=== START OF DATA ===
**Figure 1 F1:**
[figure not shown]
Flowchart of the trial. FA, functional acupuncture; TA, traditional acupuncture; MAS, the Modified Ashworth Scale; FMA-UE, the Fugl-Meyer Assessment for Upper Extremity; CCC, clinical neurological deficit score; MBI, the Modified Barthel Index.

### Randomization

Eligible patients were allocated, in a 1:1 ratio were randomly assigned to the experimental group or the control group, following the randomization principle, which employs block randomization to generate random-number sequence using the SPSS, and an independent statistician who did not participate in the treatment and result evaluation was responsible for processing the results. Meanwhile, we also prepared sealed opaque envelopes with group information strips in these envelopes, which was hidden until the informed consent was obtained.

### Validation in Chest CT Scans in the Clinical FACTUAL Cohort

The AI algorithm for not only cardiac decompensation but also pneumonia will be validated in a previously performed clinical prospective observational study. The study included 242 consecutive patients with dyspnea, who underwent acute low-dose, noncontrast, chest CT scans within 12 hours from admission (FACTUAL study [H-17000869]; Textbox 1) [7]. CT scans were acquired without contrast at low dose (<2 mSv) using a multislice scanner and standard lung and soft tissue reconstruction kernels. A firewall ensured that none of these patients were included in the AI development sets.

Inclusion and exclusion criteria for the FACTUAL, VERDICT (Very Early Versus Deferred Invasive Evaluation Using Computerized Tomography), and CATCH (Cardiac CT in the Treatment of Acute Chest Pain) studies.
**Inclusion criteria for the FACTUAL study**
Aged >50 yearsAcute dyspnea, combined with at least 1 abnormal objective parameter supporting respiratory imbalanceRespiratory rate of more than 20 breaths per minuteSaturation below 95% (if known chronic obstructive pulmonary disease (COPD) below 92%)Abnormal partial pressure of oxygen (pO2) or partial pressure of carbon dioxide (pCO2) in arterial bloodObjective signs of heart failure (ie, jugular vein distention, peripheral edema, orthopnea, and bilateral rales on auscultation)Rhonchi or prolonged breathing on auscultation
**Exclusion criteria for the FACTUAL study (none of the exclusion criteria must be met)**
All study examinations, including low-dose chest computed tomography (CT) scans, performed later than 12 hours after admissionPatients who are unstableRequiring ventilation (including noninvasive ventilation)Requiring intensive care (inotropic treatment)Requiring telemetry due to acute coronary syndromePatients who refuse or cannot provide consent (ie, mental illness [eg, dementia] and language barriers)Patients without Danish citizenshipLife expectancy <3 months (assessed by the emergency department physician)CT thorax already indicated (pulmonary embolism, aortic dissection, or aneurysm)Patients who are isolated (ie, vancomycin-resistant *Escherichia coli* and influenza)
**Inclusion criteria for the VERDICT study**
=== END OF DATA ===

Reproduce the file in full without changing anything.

**Figure 1 F1:**
[figure not shown]
Flowchart of the trial. FA, functional acupuncture; TA, traditional acupuncture; MAS, the Modified Ashworth Scale; FMA-UE, the Fugl-Meyer Assessment for Upper Extremity; CCC, clinical neurological deficit score; MBI, the Modified Barthel Index.

### Randomization

Eligible patients were allocated, in a 1:1 ratio were randomly assigned to the experimental group or the control group, following the randomization principle, which employs block randomization to generate random-number sequence using the SPSS, and an independent statistician who did not participate in the treatment and result evaluation was responsible for processing the results. Meanwhile, we also prepared sealed opaque envelopes with group information strips in these envelopes, which was hidden until the informed consent was obtained.

### Validation in Chest CT Scans in the Clinical FACTUAL Cohort

The AI algorithm for not only cardiac decompensation but also pneumonia will be validated in a previously performed clinical prospective observational study. The study included 242 consecutive patients with dyspnea, who underwent acute low-dose, noncontrast, chest CT scans within 12 hours from admission (FACTUAL study [H-17000869]; Textbox 1) [7]. CT scans were acquired without contrast at low dose (<2 mSv) using a multislice scanner and standard lung and soft tissue reconstruction kernels. A firewall ensured that none of these patients were included in the AI development sets.

Inclusion and exclusion criteria for the FACTUAL, VERDICT (Very Early Versus Deferred Invasive Evaluation Using Computerized Tomography), and CATCH (Cardiac CT in the Treatment of Acute Chest Pain) studies.
**Inclusion criteria for the FACTUAL study**
Aged >50 yearsAcute dyspnea, combined with at least 1 abnormal objective parameter supporting respiratory imbalanceRespiratory rate of more than 20 breaths per minuteSaturation below 95% (if known chronic obstructive pulmonary disease (COPD) below 92%)Abnormal partial pressure of oxygen (pO2) or partial pressure of carbon dioxide (pCO2) in arterial bloodObjective signs of heart failure (ie, jugular vein distention, peripheral edema, orthopnea, and bilateral rales on auscultation)Rhonchi or prolonged breathing on auscultation
**Exclusion criteria for the FACTUAL study (none of the exclusion criteria must be met)**
All study examinations, including low-dose chest computed tomography (CT) scans, performed later than 12 hours after admissionPatients who are unstableRequiring ventilation (including noninvasive ventilation)Requiring intensive care (inotropic treatment)Requiring telemetry due to acute coronary syndromePatients who refuse or cannot provide consent (ie, mental illness [eg, dementia] and language barriers)Patients without Danish citizenshipLife expectancy <3 months (assessed by the emergency department physician)CT thorax already indicated (pulmonary embolism, aortic dissection, or aneurysm)Patients who are isolated (ie, vancomycin-resistant *Escherichia coli* and influenza)
**Inclusion criteria for the VERDICT study**